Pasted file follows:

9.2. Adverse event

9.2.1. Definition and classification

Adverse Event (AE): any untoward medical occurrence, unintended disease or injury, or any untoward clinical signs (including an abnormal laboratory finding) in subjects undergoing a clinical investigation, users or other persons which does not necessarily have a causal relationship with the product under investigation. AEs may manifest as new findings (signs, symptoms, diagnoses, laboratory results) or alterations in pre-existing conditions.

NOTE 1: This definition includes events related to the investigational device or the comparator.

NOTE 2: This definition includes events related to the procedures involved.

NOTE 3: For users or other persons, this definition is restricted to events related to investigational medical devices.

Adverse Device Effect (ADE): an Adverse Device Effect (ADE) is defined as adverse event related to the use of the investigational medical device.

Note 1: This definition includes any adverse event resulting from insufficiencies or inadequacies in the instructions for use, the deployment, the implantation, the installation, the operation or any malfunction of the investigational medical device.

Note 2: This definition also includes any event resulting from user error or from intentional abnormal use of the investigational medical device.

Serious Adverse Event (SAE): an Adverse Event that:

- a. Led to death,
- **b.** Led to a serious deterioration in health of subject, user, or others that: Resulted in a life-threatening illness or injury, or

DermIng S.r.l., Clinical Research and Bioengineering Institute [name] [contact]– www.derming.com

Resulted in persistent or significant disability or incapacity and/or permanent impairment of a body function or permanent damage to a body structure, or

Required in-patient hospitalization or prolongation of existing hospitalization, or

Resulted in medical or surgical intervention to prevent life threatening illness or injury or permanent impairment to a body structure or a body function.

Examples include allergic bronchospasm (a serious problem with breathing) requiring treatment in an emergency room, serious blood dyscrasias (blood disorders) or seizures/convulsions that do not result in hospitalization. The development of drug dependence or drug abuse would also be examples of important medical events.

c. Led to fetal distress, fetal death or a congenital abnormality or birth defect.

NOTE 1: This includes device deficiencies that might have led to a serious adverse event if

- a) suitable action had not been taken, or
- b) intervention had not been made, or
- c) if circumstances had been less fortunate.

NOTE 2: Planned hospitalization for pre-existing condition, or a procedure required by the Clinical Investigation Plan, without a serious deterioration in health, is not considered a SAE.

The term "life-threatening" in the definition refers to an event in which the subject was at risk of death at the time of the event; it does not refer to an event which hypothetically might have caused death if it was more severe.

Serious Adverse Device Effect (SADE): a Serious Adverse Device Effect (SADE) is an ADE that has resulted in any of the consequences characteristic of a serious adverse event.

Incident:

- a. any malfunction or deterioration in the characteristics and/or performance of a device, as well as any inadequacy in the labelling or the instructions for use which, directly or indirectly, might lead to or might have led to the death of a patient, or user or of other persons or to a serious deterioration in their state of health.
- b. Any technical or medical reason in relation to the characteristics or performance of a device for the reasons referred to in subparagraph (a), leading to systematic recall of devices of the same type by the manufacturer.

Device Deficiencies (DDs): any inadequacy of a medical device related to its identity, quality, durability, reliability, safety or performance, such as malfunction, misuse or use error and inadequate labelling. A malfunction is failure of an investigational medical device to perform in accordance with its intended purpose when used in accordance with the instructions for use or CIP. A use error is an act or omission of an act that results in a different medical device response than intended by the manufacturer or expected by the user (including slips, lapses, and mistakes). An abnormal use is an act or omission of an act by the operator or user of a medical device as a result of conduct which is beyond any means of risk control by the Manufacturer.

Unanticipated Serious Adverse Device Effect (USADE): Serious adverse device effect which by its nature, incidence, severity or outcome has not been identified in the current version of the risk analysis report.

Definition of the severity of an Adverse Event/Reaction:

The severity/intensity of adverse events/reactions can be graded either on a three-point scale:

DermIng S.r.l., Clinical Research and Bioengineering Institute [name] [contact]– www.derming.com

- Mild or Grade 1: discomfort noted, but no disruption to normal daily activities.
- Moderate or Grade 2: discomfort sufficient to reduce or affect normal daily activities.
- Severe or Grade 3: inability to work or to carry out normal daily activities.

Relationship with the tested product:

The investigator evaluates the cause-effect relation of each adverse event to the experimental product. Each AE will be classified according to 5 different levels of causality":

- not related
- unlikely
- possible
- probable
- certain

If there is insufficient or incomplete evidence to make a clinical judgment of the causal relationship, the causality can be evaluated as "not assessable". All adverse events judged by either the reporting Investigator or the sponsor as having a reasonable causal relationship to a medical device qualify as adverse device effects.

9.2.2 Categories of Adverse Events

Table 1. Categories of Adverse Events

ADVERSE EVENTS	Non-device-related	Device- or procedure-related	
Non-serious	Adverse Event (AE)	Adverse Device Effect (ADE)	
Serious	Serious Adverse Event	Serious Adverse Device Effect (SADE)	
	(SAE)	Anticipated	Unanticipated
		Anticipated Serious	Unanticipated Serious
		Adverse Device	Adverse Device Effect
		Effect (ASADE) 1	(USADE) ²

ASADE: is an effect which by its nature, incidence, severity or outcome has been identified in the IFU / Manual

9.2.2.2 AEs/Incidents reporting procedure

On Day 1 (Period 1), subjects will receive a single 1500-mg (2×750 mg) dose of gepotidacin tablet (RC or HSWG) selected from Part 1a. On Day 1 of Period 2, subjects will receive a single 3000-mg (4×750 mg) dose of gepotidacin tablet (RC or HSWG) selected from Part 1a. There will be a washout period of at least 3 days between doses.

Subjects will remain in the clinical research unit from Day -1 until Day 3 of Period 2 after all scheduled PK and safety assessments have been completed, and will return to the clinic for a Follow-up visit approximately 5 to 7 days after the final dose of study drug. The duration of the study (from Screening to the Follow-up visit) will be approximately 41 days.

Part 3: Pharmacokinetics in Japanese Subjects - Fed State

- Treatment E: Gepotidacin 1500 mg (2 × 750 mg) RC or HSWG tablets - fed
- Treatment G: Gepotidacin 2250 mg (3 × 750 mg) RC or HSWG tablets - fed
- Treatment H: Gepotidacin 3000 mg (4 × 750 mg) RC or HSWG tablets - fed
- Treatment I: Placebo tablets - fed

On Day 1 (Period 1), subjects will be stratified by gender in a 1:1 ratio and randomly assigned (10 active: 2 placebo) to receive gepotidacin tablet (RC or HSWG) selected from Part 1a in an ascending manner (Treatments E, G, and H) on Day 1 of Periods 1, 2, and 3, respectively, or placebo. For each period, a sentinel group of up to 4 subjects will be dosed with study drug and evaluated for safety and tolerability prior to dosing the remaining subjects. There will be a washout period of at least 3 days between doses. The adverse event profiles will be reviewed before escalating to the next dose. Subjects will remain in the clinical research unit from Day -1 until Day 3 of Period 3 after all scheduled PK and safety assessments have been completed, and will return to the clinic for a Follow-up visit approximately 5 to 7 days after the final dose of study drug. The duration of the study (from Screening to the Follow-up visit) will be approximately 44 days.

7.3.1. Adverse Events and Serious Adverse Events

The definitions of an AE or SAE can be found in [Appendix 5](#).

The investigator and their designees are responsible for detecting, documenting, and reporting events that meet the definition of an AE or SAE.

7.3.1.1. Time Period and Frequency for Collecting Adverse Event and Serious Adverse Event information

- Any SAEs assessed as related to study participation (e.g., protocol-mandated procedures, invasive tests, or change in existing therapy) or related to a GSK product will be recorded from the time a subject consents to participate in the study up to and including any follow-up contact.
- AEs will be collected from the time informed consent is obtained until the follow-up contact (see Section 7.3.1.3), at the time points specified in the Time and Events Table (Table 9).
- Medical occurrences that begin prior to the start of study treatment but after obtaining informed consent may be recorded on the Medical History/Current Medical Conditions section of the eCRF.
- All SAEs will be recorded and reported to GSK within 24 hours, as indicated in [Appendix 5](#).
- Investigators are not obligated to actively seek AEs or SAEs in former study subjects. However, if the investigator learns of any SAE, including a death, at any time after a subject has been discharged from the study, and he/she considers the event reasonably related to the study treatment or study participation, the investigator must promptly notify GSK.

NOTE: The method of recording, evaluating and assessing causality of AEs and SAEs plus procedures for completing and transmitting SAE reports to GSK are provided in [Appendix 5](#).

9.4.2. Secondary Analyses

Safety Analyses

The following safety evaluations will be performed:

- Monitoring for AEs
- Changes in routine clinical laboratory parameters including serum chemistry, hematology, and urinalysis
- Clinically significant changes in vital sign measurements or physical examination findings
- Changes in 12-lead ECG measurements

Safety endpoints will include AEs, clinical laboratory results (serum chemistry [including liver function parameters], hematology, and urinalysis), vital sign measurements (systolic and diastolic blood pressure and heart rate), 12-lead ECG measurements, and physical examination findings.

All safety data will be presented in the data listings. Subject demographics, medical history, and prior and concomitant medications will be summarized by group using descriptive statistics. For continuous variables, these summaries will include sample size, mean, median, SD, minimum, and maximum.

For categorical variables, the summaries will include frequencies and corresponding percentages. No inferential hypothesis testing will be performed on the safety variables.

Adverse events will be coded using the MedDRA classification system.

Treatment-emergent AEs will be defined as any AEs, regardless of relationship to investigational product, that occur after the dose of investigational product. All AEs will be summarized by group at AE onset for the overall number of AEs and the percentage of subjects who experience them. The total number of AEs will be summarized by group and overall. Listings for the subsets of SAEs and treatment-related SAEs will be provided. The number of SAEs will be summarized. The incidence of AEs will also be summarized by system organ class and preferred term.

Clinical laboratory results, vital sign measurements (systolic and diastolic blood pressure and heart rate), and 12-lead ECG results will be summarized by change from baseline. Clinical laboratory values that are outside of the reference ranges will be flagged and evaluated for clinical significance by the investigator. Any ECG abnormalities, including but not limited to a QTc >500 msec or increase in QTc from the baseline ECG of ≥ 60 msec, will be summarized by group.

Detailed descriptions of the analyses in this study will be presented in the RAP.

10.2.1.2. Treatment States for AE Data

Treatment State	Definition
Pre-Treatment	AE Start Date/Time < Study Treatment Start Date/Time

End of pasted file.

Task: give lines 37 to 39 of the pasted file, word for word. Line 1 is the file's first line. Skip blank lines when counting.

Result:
Relationship with the tested product:

The investigator evaluates the cause-effect relation of each adverse event to the experimental product. Each AE will be classified according to 5 different levels of causality":

- not related